Siege of Basing House, to 14 October 1645

One of the great Royalist strongholds during the Civil War. Basing House was the great mansion of the Marquis of Winchester, one of Charles I's wealthiest supports. The Marquis turned it into a fortress, blocking the road from London to the Wiltshire Downs, one of the main arteries of the London wool trade. The first Parliamentary attack was launched by Waller (7-12 November 1643), but he was forced to withdraw when faced by a virtual mutiny of the London bands. who demanded a return home. A more serious siege began in June 1644. The advantage was still with the defenders, who in October fought off an attack by the combined forces of Waller, Essex and Manchester. The relief of Basing House was one of the motives behind Charles I's campaign of October 1644, which ended in the Second battle of Newbury (27 October 1644). Despite the inconclusive nature of the battle, when a Royalist relief force reached Basing House on 19 November, they found the siege abandoned. Basing House finally fell to Cromwell and the artillery of the New Model Army, busily mopping up Charles's remaining strongholds after Naseby. They arrived in front of Basing House on 8 October 1645. The bombardment began on 12 October, and within a day had battered a breach in the walls, which allowed an assault on 14 October, which led to the fall of the House in less than an hour of fighting. Captured along with the Marquis of Winchester was the architect Inigo Jones, and a vast amount of moveable wealth, most of which was carried off by the soldiers of the New Model. More importantly, the road to Wiltshire and the west was freed, and London's trade made much easier.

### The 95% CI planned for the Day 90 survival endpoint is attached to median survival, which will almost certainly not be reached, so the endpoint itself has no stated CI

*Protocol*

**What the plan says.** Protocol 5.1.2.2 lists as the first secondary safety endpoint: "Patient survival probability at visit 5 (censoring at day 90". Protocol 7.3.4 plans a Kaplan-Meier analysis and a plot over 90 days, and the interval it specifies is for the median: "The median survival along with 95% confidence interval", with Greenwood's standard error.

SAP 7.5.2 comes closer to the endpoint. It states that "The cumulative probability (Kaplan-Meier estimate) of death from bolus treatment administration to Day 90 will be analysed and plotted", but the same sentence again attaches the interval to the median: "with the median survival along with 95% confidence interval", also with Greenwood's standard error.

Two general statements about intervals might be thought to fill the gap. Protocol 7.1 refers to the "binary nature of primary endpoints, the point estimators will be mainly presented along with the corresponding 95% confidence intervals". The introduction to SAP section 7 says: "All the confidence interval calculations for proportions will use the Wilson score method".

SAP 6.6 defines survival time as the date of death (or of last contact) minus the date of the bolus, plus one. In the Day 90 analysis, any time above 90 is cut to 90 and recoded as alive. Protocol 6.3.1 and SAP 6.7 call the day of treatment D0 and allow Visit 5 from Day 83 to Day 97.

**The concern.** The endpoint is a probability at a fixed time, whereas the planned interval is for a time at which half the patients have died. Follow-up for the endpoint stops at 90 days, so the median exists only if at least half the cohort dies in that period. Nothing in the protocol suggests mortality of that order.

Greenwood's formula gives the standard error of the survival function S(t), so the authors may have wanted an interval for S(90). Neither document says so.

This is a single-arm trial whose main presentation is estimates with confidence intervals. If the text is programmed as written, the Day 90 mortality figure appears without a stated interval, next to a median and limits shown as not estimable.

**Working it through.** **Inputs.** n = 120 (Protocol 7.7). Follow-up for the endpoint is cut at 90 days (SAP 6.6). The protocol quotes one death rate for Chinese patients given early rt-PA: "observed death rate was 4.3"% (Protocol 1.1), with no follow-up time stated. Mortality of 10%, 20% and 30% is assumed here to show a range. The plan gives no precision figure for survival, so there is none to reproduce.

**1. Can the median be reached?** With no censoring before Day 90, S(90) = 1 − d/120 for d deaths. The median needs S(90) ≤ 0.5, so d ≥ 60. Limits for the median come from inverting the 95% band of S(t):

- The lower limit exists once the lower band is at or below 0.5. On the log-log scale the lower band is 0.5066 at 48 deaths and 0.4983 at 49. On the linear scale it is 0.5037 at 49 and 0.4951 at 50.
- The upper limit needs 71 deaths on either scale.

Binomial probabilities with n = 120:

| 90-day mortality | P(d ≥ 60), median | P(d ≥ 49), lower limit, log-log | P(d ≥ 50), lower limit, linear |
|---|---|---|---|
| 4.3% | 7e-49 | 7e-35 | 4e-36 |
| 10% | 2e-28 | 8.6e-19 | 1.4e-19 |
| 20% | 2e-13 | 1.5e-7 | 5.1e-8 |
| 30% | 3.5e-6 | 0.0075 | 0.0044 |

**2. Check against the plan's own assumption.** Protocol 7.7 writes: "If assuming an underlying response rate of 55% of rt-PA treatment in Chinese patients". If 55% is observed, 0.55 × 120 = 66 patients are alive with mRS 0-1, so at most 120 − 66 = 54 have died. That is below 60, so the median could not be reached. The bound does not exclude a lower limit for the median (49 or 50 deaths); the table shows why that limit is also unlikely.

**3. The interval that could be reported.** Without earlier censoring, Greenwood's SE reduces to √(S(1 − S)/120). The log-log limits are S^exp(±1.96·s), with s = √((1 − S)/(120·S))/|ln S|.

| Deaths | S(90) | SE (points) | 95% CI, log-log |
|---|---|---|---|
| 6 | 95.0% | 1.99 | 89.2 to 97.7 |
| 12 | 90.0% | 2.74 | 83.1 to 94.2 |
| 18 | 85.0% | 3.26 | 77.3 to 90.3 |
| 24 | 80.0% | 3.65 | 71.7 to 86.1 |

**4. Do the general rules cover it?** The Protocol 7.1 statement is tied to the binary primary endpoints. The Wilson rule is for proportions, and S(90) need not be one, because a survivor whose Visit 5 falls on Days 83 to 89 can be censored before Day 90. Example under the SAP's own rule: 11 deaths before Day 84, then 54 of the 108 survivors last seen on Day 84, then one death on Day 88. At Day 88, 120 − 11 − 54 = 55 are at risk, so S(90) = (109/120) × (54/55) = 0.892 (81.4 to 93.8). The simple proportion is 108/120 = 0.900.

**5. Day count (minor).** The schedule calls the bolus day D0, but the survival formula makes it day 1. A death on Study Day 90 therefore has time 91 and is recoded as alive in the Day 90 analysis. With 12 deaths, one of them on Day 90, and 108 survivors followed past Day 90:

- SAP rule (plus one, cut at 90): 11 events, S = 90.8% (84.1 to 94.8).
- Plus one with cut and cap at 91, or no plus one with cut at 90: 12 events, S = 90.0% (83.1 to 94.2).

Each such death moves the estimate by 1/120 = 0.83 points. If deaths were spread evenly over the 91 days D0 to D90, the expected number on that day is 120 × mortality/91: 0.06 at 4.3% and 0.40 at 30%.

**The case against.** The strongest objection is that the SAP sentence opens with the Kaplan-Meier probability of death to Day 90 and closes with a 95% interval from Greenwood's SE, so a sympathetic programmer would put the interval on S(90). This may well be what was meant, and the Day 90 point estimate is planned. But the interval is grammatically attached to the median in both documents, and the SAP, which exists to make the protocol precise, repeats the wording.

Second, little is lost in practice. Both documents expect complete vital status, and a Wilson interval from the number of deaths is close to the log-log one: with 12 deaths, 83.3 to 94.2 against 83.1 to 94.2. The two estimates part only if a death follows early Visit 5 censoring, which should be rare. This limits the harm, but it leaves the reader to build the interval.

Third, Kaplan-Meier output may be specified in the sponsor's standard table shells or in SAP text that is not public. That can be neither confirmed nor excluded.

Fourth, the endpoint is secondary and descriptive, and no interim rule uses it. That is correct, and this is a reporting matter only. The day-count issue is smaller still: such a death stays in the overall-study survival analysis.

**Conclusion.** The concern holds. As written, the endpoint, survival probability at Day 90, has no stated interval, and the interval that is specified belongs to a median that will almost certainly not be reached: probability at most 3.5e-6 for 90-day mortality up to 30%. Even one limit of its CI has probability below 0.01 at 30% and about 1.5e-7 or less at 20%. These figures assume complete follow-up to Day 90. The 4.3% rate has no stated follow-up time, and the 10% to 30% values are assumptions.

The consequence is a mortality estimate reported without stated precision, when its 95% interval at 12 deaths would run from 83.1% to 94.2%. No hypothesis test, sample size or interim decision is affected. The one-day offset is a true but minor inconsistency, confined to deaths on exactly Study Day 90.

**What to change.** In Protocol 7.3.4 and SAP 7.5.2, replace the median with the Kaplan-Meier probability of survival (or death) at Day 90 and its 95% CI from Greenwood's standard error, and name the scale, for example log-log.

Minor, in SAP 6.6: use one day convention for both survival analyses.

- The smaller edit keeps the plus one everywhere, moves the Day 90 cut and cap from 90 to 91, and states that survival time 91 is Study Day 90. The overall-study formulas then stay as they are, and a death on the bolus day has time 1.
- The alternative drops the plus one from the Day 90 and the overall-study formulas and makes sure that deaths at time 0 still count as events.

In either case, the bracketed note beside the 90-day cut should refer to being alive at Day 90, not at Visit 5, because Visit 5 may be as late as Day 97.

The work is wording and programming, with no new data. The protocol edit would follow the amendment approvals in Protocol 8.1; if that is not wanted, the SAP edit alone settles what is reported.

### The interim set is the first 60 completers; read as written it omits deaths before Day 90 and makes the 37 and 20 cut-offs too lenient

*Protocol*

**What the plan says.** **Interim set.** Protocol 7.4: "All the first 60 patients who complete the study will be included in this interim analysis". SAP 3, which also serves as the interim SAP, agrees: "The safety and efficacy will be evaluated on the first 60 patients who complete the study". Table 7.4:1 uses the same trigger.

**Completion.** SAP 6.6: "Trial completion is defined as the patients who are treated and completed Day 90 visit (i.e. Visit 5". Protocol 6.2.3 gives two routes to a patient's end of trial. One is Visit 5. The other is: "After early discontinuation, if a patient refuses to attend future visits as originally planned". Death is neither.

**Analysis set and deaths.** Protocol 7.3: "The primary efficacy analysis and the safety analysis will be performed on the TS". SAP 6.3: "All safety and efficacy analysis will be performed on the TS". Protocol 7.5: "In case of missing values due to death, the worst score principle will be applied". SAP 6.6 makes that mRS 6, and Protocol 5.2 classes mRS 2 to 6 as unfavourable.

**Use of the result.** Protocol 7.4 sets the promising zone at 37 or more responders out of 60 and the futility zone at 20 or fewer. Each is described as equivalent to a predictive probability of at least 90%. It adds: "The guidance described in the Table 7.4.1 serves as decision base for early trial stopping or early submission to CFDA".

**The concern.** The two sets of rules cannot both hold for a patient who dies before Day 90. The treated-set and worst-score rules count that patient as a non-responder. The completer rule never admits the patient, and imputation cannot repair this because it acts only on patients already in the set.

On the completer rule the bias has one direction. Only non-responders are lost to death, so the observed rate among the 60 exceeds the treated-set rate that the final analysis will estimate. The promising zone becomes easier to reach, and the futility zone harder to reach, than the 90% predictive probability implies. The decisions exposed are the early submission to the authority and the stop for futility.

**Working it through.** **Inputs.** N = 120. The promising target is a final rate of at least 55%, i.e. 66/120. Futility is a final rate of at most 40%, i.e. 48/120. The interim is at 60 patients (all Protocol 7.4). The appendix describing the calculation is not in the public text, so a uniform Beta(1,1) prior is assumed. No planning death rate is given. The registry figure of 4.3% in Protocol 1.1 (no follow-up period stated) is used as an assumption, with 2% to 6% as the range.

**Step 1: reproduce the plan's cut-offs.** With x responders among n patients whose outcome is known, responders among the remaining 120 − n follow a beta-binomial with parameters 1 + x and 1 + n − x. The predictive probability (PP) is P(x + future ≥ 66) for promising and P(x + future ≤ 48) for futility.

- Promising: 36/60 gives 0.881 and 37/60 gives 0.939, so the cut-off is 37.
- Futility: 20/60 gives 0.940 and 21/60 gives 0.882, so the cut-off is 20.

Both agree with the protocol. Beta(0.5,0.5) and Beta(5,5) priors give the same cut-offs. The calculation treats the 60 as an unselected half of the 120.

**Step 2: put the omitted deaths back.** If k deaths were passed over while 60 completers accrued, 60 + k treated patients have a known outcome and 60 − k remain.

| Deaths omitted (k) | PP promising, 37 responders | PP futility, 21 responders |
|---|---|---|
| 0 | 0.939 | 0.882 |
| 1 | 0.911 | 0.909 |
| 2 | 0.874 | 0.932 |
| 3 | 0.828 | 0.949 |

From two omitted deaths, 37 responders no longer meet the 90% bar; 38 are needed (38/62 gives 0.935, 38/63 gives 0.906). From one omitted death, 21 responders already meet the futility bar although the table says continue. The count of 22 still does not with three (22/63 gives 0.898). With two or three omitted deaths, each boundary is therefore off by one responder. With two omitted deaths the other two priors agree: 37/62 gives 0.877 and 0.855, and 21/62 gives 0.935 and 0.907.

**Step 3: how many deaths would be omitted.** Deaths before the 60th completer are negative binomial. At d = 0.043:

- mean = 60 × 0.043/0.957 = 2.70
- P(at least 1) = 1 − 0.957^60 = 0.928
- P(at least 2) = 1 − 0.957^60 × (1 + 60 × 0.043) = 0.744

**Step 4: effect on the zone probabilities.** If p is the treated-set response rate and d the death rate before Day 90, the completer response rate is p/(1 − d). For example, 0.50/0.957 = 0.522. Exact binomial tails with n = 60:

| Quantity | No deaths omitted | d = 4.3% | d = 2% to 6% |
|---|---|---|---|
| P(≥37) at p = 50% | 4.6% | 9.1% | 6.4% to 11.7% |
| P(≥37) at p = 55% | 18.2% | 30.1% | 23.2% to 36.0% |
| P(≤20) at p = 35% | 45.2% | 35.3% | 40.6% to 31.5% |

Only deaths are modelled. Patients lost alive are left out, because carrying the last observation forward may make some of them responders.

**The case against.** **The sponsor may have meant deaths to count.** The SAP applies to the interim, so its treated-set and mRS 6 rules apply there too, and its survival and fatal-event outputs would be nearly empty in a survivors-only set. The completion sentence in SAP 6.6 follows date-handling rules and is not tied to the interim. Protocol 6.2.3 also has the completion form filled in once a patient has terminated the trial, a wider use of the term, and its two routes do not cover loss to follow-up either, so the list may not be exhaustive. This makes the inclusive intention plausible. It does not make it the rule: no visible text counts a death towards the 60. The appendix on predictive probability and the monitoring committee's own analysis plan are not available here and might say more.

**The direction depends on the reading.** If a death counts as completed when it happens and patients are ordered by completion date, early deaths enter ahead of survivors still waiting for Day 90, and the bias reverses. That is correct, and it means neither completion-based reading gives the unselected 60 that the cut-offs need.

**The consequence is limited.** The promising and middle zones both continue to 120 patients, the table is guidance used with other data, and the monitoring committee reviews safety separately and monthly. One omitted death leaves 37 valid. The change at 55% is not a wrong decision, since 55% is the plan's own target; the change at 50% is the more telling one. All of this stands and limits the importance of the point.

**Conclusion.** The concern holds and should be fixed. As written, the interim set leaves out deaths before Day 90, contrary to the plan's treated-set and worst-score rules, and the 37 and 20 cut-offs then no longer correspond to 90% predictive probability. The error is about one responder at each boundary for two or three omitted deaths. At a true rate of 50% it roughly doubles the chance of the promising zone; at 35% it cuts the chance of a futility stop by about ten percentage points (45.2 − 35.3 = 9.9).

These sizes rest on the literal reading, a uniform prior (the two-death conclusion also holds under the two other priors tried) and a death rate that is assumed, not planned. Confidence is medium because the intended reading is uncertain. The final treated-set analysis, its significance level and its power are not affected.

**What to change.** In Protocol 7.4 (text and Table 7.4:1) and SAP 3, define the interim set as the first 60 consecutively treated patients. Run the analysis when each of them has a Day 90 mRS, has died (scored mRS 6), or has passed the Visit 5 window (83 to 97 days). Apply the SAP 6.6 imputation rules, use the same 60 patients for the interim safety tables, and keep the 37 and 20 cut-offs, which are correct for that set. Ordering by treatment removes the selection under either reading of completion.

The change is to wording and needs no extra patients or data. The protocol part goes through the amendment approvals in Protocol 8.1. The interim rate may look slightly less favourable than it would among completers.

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How to cite this article: Rickard, J. (12 April 2001), Basing House, siege of, to 14 October 1645,

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